More than one in every three Brits self-censors on topics such as religion and immigration, according to a new poll. And four in ten Brits think that there is not enough freedom of speech in Britain today. The findings have prompted the author of a new report on freedom of speech to call on politicians across the political spectrum to robustly debate controversial issues rather than seeking to ban opinions they don’t like.
The results were revealed in a poll by YouGov commissioned by the New Culture Forum, which will be launching its new report ‘Speakers Cornered: Twenty-first century Britain’s culture of silence‘ at an event in central London this evening.
When asked whether people in Britain today were free to speak their minds as they should be, a massive 41 percent said that they were not. And of that group, 38 percent blamed fear of prosecution for peoples’ reticence to speak their mind. A further 12 percent thought that people were too free to speak their minds.
31 percent of people self-censor on religious topics or when talking about immigration. 27 percent do not feel free to speak freely about moral and ethical issues such as abortion, same-sex marriage and euthanasia. And a further 20 percent felt they could not speak freely about their party political preferences.
Meanwhile, 77 percent of those asked said they thought people should be able to make statements about religion in books, television and other media that might offend some believers. Just 12 percent thought they should not.
In 2013/14, there were 2,273 recorded hate crimes on the grounds of religion, according to Home Office statistics. The vast majority of hate crimes, which are defined as “any criminal offence which is perceived, by the victim or any other person, to be motivated by hostility or prejudice based on a personal characteristic,” were recorded on the basis of race – 84 percent fell into this category, amounting to 37,484 recorded instances.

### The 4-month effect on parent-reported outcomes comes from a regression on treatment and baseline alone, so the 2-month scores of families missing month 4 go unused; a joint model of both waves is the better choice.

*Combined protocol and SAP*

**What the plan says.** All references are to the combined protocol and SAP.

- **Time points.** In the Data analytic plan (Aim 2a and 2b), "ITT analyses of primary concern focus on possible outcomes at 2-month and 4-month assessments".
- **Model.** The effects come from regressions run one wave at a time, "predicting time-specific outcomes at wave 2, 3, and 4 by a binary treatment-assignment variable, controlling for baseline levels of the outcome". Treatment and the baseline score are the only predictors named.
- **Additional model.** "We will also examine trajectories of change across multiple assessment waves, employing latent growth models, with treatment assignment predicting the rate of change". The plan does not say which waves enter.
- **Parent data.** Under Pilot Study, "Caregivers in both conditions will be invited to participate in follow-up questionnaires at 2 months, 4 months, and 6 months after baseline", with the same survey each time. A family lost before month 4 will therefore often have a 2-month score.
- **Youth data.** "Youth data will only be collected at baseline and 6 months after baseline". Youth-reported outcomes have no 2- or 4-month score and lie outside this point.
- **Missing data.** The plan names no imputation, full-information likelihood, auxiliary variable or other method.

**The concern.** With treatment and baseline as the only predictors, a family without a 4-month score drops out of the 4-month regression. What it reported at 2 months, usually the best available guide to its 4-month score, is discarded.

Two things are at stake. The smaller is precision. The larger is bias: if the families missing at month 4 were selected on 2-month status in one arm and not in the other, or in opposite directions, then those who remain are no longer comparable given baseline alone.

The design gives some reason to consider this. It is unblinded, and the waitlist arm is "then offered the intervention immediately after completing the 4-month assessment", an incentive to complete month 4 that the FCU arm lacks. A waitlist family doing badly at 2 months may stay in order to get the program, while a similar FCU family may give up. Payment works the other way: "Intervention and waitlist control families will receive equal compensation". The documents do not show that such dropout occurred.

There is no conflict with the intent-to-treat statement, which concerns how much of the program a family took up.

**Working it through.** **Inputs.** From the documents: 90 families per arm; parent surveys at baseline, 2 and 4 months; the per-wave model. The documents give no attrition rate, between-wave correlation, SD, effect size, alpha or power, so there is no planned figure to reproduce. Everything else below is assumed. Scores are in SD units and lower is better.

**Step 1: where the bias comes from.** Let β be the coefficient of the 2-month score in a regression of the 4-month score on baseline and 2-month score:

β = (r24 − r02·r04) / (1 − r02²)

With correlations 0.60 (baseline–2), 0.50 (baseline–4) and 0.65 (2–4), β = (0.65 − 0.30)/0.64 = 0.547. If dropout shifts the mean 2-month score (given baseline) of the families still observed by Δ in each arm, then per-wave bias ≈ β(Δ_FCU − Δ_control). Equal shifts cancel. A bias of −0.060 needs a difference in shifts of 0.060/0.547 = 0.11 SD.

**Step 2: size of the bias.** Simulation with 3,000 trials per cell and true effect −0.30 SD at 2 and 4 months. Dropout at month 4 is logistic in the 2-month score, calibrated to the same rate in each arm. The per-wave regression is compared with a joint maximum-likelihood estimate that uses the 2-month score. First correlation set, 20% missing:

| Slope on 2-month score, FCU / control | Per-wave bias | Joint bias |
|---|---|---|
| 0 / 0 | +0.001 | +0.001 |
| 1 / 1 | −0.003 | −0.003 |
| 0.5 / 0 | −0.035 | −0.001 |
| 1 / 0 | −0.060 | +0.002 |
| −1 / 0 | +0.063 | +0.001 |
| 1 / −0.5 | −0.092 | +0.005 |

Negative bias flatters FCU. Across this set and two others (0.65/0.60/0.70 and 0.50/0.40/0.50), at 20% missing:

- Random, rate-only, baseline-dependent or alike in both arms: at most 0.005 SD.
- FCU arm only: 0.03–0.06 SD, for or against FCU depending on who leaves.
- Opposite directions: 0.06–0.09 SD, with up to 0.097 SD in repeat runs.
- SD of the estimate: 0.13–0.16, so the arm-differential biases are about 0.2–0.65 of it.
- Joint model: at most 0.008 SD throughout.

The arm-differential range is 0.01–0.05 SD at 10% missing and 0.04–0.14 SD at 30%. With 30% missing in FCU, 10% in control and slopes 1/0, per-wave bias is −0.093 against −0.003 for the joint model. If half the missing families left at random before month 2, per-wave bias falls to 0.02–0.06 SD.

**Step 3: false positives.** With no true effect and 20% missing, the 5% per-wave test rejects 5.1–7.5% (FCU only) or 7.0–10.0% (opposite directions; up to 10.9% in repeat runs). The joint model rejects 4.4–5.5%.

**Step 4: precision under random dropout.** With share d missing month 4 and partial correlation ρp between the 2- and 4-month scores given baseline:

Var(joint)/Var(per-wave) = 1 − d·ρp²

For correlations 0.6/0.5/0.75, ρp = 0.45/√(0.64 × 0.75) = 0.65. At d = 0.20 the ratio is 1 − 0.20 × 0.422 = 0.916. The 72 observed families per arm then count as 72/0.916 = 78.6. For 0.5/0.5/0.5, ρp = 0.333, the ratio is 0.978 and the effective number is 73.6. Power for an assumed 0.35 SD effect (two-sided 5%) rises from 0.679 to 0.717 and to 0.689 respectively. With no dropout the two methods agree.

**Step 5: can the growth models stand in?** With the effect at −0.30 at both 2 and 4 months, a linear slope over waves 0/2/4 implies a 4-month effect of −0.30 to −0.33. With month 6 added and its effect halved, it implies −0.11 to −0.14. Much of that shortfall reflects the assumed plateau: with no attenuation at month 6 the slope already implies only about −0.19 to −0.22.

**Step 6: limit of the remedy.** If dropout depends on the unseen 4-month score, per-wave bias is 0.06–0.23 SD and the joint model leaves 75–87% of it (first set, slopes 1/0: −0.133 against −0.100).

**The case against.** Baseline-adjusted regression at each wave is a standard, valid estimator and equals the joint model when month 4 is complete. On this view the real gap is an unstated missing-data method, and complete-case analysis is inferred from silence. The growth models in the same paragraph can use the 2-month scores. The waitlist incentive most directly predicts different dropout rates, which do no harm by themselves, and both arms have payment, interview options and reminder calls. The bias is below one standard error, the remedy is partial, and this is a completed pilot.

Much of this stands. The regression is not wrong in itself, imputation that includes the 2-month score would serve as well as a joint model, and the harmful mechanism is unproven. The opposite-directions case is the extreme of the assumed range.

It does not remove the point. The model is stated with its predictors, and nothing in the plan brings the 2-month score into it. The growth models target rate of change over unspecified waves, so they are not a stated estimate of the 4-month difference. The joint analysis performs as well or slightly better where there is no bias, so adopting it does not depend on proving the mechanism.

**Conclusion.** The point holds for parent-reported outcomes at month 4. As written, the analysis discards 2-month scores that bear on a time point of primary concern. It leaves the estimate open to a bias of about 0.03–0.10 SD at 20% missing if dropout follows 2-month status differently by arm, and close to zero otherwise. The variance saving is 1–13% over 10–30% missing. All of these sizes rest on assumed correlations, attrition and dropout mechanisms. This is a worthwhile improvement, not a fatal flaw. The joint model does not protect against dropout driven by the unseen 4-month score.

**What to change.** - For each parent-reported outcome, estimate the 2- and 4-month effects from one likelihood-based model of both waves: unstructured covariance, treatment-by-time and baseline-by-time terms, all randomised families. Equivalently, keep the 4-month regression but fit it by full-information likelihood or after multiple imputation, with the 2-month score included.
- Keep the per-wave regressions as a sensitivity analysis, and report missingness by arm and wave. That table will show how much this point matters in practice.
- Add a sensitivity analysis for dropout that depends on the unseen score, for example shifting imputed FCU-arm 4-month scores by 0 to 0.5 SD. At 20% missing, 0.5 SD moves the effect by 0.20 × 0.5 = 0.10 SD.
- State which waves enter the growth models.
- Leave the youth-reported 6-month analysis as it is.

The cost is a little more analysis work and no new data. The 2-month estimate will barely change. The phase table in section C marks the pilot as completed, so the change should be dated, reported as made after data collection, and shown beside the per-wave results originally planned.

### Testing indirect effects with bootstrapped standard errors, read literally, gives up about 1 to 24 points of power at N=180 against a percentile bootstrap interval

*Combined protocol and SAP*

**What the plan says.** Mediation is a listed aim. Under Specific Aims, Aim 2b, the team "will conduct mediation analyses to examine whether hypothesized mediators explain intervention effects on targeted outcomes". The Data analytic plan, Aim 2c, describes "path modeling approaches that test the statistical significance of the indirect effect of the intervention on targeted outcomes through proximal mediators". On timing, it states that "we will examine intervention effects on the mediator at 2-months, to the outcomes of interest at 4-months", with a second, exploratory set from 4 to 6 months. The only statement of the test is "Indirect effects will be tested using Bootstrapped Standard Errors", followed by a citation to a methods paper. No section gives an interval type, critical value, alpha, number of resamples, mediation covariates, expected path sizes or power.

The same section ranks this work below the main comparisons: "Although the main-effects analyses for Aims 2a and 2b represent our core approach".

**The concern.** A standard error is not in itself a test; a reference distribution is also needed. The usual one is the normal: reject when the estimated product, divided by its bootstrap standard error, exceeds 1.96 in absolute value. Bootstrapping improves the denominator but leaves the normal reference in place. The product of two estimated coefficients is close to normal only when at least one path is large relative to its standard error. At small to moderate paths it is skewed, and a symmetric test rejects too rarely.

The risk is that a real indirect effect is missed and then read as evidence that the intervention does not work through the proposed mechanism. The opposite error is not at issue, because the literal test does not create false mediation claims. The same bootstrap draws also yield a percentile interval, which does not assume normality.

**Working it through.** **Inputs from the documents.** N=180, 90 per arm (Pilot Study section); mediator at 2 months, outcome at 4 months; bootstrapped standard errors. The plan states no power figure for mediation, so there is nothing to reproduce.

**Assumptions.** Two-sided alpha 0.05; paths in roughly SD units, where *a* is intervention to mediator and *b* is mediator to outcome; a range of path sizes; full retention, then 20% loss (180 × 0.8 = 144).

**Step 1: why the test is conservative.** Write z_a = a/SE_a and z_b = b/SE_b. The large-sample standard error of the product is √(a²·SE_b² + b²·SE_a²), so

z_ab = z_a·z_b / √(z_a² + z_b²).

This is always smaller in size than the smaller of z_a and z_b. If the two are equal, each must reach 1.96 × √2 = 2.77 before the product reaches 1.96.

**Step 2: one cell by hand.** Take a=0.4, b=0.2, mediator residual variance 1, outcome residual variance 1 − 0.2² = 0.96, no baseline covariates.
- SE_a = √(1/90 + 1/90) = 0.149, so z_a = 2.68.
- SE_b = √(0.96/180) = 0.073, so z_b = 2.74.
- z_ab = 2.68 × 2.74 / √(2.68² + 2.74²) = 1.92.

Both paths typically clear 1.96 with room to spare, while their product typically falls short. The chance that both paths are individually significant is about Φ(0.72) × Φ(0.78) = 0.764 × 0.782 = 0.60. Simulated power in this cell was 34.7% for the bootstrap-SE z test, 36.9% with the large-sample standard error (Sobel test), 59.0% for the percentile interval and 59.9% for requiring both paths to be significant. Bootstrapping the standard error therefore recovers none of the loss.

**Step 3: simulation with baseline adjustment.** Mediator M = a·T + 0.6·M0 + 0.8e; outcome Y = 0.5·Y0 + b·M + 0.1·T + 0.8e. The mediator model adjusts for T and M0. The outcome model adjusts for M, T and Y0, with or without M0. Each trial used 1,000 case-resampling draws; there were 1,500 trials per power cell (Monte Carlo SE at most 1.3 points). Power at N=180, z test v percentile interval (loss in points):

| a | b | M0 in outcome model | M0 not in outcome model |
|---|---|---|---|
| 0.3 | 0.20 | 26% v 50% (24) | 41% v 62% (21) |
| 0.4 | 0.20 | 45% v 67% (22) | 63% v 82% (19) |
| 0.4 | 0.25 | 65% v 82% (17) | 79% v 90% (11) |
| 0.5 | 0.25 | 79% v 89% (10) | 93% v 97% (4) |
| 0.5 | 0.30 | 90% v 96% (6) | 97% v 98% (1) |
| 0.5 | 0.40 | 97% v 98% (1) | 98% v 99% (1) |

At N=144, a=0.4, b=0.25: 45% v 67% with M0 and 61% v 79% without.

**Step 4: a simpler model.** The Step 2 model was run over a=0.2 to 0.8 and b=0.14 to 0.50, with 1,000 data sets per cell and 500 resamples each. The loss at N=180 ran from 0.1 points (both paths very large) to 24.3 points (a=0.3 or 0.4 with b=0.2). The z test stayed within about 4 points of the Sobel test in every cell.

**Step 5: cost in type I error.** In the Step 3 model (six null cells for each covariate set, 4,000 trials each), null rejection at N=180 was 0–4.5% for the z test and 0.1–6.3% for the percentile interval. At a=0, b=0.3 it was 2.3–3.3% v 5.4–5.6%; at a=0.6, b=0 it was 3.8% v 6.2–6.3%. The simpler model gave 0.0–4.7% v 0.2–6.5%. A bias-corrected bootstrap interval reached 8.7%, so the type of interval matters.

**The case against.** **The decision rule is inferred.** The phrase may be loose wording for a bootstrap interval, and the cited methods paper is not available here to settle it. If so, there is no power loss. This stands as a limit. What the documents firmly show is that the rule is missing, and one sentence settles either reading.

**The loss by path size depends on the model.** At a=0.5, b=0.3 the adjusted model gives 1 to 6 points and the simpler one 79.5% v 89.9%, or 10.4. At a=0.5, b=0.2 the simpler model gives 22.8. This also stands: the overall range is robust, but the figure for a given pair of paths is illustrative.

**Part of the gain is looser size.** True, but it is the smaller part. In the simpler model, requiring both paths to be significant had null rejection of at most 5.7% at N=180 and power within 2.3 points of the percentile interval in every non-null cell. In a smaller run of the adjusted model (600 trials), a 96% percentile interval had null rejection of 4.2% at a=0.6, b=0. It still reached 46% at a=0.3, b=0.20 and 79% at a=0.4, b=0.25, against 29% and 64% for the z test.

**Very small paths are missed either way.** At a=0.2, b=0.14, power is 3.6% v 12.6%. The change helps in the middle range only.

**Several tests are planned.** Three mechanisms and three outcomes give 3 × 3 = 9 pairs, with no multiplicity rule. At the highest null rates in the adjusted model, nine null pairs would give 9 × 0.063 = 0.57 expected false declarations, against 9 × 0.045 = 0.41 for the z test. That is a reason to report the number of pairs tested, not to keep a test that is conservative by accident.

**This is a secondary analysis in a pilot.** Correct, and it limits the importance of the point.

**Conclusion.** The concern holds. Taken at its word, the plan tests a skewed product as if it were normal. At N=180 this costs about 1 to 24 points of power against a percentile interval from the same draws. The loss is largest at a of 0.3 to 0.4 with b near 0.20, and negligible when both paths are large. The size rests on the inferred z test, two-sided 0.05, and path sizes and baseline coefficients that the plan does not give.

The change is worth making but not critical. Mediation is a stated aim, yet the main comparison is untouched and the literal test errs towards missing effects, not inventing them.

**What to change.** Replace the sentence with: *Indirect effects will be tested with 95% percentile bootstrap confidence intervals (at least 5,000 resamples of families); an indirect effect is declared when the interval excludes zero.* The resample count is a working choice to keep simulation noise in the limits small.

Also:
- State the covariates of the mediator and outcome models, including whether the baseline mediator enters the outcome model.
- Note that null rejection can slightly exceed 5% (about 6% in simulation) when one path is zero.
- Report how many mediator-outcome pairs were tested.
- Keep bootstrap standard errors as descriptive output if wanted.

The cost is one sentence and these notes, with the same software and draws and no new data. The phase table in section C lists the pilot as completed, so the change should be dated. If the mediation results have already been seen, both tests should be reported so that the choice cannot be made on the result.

Writing in the Sunday Times yesterday, the report’s author Oliver Wiseman said: “No one in a free society has the right to avoid having their assumptions questioned or views disagreed with. And yet, in all sorts of contexts, Britons are wrapping themselves in intellectual cotton wool. Offence used to be an emotion, now it has become an argument.
“It is used to justify shutting down debate: offend religious leaders, offend mainstream opinion, offend conservatives, offend liberals, offend student politicians, offend “community leaders” — offend nearly anyone, and you run the risk of having your freedom to speak your mind curtailed.
“Freedom of speech is both an essential ingredient for, and a symptom of, a successful, open and tolerant society.”
Questioning how our freedom of speech has been eroded, Wiseman laid the blame on politicians of all stripes, both left wing and right: “When the right points fingers at a leftist establishment that deals in a crude identity politics it has a point. When those on the left complain of Conservatives with censorious instincts, they too have a compelling case,” he said.
“The announcement by the home secretary, Theresa May, at the Conservative party conference of plans to ban extremists from television, and the recent commitment by the justice secretary, Chris Grayling, to quadruple sentences for internet trolls, were proof of that.
“When May expresses her desire to ban so-called hate preachers such as Anjem Choudary from television, the question we should ask ourselves is: what sort of society lacks the confidence to take on an ideology as loathsome and as beatable as Choudary’s?”